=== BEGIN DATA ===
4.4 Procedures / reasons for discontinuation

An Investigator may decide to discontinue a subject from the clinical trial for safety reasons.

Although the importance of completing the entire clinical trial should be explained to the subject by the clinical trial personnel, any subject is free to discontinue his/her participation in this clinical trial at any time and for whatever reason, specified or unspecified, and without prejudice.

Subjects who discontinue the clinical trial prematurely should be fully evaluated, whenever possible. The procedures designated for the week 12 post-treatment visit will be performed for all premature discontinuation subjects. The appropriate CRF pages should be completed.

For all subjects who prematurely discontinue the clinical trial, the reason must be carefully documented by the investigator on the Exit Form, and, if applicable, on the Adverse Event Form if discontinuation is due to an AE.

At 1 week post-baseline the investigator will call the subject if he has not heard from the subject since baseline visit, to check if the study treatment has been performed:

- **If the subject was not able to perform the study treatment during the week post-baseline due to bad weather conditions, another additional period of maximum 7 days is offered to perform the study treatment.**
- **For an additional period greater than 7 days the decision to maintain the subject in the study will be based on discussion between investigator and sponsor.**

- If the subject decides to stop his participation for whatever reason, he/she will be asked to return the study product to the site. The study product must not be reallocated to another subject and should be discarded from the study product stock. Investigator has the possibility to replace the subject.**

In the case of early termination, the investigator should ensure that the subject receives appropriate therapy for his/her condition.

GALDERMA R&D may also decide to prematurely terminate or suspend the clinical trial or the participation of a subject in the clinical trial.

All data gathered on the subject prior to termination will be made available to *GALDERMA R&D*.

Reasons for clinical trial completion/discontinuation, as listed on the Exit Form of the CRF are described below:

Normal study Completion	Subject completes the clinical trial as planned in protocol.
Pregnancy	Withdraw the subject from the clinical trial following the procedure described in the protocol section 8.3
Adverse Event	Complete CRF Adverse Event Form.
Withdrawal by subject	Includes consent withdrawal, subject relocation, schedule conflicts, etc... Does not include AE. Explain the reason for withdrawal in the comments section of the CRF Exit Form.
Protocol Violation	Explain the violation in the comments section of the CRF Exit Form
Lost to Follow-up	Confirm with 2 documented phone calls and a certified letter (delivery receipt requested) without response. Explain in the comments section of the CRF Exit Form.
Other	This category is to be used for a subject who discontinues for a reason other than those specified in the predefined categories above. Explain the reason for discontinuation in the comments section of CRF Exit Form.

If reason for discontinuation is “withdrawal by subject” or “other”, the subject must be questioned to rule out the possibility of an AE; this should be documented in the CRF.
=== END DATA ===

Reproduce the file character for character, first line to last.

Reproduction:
4.4 Procedures / reasons for discontinuation

An Investigator may decide to discontinue a subject from the clinical trial for safety reasons.

Although the importance of completing the entire clinical trial should be explained to the subject by the clinical trial personnel, any subject is free to discontinue his/her participation in this clinical trial at any time and for whatever reason, specified or unspecified, and without prejudice.

Subjects who discontinue the clinical trial prematurely should be fully evaluated, whenever possible. The procedures designated for the week 12 post-treatment visit will be performed for all premature discontinuation subjects. The appropriate CRF pages should be completed.

For all subjects who prematurely discontinue the clinical trial, the reason must be carefully documented by the investigator on the Exit Form, and, if applicable, on the Adverse Event Form if discontinuation is due to an AE.

At 1 week post-baseline the investigator will call the subject if he has not heard from the subject since baseline visit, to check if the study treatment has been performed:

- **If the subject was not able to perform the study treatment during the week post-baseline due to bad weather conditions, another additional period of maximum 7 days is offered to perform the study treatment.**
- **For an additional period greater than 7 days the decision to maintain the subject in the study will be based on discussion between investigator and sponsor.**

- If the subject decides to stop his participation for whatever reason, he/she will be asked to return the study product to the site. The study product must not be reallocated to another subject and should be discarded from the study product stock. Investigator has the possibility to replace the subject.**

In the case of early termination, the investigator should ensure that the subject receives appropriate therapy for his/her condition.

GALDERMA R&D may also decide to prematurely terminate or suspend the clinical trial or the participation of a subject in the clinical trial.

All data gathered on the subject prior to termination will be made available to *GALDERMA R&D*.

Reasons for clinical trial completion/discontinuation, as listed on the Exit Form of the CRF are described below:

Normal study Completion	Subject completes the clinical trial as planned in protocol.
Pregnancy	Withdraw the subject from the clinical trial following the procedure described in the protocol section 8.3
Adverse Event	Complete CRF Adverse Event Form.
Withdrawal by subject	Includes consent withdrawal, subject relocation, schedule conflicts, etc... Does not include AE. Explain the reason for withdrawal in the comments section of the CRF Exit Form.
Protocol Violation	Explain the violation in the comments section of the CRF Exit Form
Lost to Follow-up	Confirm with 2 documented phone calls and a certified letter (delivery receipt requested) without response. Explain in the comments section of the CRF Exit Form.
Other	This category is to be used for a subject who discontinues for a reason other than those specified in the predefined categories above. Explain the reason for discontinuation in the comments section of CRF Exit Form.

If reason for discontinuation is “withdrawal by subject” or “other”, the subject must be questioned to rule out the possibility of an AE; this should be documented in the CRF.